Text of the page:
An artist's impression of the Fiordland monorail. Supplied
Plans for a $240 million Fiordland monorail have been
derailed by Conservation Minister Nick Smith, who says the
project does not stack up economically or
The announcement was widely welcomed, but Riverstone Holdings
- the company behind the plan - says the reasons given for
the decision are flawed.
Dr Smith said this afternoon an independent tourism and
financial analysis concluded the project was not
"There would be a significant impact on the area's
flora, fauna and natural heritage," he said.
"The route is not sufficiently defined to properly assess the
The Fiordland Link Experience proposed a new link between
Queenstown and Milford Sound consisting of a 20km boat
excursion across Lake Wakatipu to Mt Nicholas Station, a 45km
all-terrain vehicle ride to Kiwi Burn, a 43.8km monorail ride
to Te Anau Downs and a 90-kilometre coach journey to Milford
The application included a lease, licence and concession for
the monorail and related infrastructure through the South
West New Zealand World Heritage Area including the Snowdon
Forest and Fiordland National Park.
Dr Smith said the monorail plan had more merit than the
Miford Tunnel proposal, and had been a more difficult
decision to make.
"I have visited the site twice, met its applicants twice,
consulted with the New Zealand Conservation Authority, and
spent days reading the relevant reports and responses from
the applicants," he said.
Dr Smith said he did not want the decision interpreted as the
Government and the Department of Conservation (DOC) being
opposed to any proposal for alternative access options in
"The door is still open but proposals will need to be both
environmentally sustainable and economically viable."
Riverstone Holdoings managing director Bob Robertson said the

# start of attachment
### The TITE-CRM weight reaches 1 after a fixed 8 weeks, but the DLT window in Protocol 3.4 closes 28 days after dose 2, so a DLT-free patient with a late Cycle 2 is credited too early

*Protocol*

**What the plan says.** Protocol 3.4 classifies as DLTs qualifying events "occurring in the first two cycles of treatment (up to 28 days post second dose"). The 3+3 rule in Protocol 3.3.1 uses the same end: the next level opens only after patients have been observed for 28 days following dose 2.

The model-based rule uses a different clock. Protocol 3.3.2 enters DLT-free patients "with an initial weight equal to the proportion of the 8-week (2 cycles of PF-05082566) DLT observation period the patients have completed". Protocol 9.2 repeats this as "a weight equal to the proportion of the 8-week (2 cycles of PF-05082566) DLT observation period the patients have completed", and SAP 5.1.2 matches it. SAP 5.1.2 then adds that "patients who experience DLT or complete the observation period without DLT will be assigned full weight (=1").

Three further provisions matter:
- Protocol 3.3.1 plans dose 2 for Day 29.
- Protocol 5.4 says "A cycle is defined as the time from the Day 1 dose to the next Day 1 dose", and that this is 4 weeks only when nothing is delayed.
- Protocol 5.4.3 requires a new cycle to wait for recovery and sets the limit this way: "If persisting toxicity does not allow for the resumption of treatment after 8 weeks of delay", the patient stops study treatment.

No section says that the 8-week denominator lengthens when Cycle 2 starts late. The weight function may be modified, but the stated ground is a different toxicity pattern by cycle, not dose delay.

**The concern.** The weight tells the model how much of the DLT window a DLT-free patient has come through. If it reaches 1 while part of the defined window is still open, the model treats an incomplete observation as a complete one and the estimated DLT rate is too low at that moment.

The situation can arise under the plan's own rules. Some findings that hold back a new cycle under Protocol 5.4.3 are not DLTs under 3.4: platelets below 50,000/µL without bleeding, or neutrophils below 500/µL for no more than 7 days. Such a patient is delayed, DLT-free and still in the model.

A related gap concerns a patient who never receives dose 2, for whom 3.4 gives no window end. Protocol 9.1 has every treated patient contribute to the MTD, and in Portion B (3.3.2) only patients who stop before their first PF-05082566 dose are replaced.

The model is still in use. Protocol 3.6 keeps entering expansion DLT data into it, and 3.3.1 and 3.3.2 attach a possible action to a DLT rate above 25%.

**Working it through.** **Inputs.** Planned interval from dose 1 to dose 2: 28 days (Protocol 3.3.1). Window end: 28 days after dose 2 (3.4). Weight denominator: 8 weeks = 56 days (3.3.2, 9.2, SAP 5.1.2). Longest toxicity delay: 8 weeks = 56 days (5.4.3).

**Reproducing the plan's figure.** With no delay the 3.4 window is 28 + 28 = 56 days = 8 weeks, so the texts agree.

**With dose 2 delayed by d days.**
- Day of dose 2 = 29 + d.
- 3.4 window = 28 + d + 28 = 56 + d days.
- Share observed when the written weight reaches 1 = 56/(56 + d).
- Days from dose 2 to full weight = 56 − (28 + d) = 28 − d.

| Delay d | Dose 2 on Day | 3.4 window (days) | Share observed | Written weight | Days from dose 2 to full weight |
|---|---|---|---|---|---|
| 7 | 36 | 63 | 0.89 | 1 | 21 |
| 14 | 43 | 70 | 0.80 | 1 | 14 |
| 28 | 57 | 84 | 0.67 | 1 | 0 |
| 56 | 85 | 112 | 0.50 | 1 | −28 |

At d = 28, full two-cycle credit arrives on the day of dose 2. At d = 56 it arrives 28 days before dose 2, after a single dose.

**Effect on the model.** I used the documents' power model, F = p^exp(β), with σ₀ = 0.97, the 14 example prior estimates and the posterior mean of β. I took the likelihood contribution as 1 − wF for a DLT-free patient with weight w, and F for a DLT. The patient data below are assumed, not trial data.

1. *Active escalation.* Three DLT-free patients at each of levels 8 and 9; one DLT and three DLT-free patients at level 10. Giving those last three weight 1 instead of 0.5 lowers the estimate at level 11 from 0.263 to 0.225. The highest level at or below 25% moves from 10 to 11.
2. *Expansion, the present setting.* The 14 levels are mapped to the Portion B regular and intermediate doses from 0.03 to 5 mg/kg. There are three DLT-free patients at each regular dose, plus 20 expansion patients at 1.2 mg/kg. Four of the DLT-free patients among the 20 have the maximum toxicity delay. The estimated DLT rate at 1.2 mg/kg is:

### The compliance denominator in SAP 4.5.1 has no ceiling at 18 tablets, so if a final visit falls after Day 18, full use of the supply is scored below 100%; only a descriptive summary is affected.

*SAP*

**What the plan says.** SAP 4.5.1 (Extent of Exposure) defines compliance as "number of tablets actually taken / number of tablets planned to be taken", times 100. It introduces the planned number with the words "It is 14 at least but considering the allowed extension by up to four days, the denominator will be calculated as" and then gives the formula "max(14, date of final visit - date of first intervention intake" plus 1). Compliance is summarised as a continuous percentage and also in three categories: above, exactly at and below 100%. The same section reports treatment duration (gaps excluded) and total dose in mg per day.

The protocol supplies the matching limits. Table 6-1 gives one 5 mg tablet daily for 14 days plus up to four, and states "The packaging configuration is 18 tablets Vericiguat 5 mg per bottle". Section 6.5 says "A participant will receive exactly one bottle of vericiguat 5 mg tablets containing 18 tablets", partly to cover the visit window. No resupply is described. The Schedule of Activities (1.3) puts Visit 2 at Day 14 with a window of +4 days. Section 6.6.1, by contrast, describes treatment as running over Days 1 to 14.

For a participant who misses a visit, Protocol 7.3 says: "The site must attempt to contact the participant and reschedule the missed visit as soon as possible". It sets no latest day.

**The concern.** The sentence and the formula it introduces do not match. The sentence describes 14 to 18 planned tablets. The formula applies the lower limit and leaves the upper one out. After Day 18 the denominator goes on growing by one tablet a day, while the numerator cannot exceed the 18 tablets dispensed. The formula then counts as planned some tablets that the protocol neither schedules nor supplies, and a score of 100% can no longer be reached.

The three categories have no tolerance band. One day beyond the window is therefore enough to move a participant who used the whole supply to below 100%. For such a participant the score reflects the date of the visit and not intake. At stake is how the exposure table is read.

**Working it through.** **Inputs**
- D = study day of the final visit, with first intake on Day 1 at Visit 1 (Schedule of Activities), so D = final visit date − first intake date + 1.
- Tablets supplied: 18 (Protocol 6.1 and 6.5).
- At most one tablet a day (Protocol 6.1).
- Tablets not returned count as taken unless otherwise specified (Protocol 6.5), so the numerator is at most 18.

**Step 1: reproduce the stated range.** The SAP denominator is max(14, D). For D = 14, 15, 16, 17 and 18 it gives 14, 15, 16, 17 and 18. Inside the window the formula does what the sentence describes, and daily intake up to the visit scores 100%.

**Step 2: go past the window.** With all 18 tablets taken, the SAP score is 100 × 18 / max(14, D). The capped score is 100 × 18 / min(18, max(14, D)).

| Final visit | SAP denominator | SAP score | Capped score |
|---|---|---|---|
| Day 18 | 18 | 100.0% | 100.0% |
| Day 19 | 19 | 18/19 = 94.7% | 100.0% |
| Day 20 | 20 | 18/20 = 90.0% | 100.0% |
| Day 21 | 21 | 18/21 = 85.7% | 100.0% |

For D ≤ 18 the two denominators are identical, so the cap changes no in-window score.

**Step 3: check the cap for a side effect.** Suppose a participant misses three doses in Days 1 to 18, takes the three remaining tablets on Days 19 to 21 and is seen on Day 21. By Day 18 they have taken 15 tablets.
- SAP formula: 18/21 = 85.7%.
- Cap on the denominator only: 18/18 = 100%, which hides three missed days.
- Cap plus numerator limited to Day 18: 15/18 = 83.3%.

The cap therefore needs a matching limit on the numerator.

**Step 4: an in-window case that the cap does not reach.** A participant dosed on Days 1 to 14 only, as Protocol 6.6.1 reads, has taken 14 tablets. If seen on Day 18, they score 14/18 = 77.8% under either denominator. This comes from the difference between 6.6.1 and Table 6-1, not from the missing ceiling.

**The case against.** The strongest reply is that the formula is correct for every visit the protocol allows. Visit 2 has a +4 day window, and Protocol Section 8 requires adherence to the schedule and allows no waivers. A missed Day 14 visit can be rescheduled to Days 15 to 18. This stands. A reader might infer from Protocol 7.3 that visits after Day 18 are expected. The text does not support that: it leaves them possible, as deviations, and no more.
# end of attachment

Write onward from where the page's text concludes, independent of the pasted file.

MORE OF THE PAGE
Minister's rejection of the plan came as a surprise.
"We have proven our commitment to the environment and this
project at every step and our plans have been vindicated by
experts. To have our application face constant delays and
ultimately end up with a decision being made months out from
a national election is incredibly disheartening," Mr
"We recognise that there will always be opponents of
innovative ideas, but having stuck to this process in good
faith, and incurred costs of over $5 million, this is a tough
pill to swallow. No business should have to suffer a process
Mr Robertson said reasons given for the decision were deeply
"The Minister has ruled that he could not be satisfied the
project would be financially viable - a decision based on
studies he commissioned that two independent expert
assessments, commissioned by us, judged to be manifestly
wrong as their conclusions were based on old data and made a
series of assumptions that could not be justified."
Economic viability could not be truly established until
extensive engineering design had been done, a detailed
business case had been developed and funding was sourced.
That would take at least six months, and would cost hundreds
of thousands of dollars, he said.
"To that end, we proposed the following condition regarding
the project's viability be included: ‘That the project has
been the subject of a robust due diligence process certified